The New York Times recently ran a story profiling a white nationalist and Nazi apologist. The story is very matter-of-fact: the white nationalist dingbat and his fiance talk with the reporter over dinner at an Applebee’s in the Dayton, Ohio suburbs. He’s a fan of Twin Peaks and Seinfeld. He has good Midwestern manners. He grew up as an Army brat, and played drums in heavy metal bands.
And he helped found the “Traditionalist Worker Party”, a group whose mission is to “fight for the interests of White Americans” and which is currently selling on its website Nazi swastika armbands. He speaks favorably of fascism, likening it to building giant mecha to fight kaiju monsters. (Really.) He would like to turn the US into a white ethno-state (we’ve previously covered how whiteness is not an ethnicity) with power was reserved for landowners, a la the early United States. He thinks the claim that six million Jews died in the Holocaust is “overblown”, and Hitler “was a lot more kind of chill on [the] subjects” of exterminating groups like Slavs and homosexuals than Himmler.
Let me repeat that one: according to our subject, Hitler was “kind of chill.”
The story has generated a lot of social media heat. The Times has been accused of normalizing Nazis and failing to challenge the subject to defend his ideology.
A lot of the criticism seems to be based on an assumption that readers lack the context to understand that white nationalism is stupid and Nazi apologists are bad. These critics want the author to review those points some more; they are disappointed that he didn’t challenge the interviewee to defend his outrageous assertions.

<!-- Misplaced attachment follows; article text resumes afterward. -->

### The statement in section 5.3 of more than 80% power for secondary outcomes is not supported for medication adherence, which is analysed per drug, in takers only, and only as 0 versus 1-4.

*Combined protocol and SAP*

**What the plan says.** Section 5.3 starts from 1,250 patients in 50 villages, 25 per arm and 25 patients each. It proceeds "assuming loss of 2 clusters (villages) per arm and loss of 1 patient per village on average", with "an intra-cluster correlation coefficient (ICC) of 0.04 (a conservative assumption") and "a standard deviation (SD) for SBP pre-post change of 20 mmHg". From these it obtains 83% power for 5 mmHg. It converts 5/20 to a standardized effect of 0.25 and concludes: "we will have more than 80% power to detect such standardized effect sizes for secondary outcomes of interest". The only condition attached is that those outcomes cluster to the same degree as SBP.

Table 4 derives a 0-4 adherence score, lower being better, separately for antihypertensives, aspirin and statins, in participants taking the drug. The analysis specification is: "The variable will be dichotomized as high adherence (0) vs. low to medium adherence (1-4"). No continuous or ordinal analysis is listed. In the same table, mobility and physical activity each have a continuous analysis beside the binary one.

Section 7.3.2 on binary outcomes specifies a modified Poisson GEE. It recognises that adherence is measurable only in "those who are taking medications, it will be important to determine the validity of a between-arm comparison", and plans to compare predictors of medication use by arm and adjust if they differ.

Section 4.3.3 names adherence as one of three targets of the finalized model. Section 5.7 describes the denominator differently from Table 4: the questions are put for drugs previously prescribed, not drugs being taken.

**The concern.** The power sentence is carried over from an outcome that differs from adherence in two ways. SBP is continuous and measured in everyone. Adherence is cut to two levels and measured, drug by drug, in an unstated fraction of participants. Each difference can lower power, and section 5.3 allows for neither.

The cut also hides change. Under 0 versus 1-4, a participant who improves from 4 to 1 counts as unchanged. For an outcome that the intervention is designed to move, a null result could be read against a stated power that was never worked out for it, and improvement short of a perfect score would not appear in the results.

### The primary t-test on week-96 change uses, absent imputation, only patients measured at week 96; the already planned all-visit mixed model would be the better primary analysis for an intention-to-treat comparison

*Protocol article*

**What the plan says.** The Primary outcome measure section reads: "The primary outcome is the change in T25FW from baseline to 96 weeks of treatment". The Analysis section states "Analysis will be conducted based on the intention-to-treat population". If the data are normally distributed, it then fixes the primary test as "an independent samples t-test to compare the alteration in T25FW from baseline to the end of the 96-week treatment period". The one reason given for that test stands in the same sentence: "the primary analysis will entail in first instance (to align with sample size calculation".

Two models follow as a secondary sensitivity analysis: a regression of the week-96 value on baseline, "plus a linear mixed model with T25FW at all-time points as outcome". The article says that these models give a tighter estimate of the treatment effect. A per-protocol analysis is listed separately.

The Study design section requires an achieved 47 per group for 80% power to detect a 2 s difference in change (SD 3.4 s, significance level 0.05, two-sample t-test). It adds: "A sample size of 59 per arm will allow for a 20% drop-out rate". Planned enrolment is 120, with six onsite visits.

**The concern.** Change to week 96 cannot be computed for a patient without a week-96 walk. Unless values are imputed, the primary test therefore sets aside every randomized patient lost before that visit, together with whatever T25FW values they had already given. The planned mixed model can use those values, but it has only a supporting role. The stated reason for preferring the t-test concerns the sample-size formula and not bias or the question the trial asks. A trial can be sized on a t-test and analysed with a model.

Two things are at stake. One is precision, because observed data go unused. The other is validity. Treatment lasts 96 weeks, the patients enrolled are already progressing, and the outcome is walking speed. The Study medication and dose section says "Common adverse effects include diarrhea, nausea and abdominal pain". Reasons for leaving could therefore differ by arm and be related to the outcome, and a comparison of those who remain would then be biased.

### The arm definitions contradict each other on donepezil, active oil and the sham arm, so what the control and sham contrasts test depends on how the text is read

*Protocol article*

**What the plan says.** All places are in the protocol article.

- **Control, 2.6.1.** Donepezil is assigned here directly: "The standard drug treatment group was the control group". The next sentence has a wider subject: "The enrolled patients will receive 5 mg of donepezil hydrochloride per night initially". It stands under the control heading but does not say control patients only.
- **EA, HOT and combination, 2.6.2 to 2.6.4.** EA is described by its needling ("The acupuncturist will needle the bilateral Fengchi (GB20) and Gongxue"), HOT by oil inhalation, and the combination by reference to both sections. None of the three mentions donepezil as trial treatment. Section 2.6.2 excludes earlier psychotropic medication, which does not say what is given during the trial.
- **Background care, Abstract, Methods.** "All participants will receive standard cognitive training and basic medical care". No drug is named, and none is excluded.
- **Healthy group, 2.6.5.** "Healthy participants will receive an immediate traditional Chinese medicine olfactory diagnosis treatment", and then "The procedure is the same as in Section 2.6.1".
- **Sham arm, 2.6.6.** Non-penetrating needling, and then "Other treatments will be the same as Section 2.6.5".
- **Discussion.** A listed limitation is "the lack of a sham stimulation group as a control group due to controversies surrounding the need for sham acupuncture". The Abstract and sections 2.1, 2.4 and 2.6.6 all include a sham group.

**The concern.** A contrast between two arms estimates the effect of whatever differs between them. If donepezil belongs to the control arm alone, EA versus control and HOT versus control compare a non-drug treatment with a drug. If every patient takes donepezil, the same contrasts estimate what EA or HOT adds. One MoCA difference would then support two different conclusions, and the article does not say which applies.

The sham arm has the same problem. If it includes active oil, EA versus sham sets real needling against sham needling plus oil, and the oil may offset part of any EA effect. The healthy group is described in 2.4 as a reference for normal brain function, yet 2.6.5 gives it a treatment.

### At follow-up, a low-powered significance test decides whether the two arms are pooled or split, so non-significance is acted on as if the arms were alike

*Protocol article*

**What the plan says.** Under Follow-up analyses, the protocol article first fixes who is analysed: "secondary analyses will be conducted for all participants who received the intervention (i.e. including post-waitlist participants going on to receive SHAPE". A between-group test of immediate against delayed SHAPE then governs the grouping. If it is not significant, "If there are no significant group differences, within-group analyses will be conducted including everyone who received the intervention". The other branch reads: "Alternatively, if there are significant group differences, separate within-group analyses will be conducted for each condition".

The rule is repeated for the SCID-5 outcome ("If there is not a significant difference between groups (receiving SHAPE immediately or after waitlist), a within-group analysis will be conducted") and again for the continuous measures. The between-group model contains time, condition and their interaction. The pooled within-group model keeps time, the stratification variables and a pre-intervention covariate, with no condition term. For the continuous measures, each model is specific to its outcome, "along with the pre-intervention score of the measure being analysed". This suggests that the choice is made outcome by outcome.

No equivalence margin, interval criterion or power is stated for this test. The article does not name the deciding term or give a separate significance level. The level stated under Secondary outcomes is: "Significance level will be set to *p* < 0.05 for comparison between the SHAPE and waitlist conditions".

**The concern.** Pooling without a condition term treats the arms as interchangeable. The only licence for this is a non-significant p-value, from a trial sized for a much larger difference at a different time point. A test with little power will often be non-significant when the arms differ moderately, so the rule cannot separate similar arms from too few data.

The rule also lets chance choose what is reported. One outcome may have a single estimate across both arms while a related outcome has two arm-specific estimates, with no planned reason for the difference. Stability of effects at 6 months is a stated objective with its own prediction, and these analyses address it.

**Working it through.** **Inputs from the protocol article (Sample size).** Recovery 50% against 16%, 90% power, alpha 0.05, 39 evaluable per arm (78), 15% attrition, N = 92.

I’m not sure that’s necessary. I would guess that the average reader of the New York Times understands that Nazis are bad and that the interviewee is infected with some horrible ideas. Any reader who can’t see that, needs a deeper correction than could have come from this reporter making more pointed inquiries during this interview.
That’s not to say I find the piece entirely satisfactory. The author doesn’t either; he admits that the question of how this man came to be so twisted remains unanswered, a hole in the center of the story.
And that is the central question of our political moment.
Ethnography Is Valuable
But if the author can’t answer it, the data he collects is at least a step in the right direction.
Maybe it’s because I’ve been reading some scholarly ethnography lately (over the past few months I slowly chewed my way through Declan Quigley’s The Character of Kingship), but it strikes me that sometimes a journalist must act as a scientist setting out to collect data in an unbiased manner. When I read an anthropologist’s report of the human sacrifice rites of some tribal society, I don’t need the author continually telling me that murder is wrong, or challenging his or her subjects to defend the practice. Just so, there is a place for neutral ethnographic reporting about the subculture of white nationalists who dwell among us.
It’s important because we’ve had a tendency to portray Nazis and racists and white nationalists as cartoonish villains, stereotypical others. Then we could rest assured that It Can’t Happen Here.
Fascists Among Us
I’ll avoid last names and links here, but here’s the story.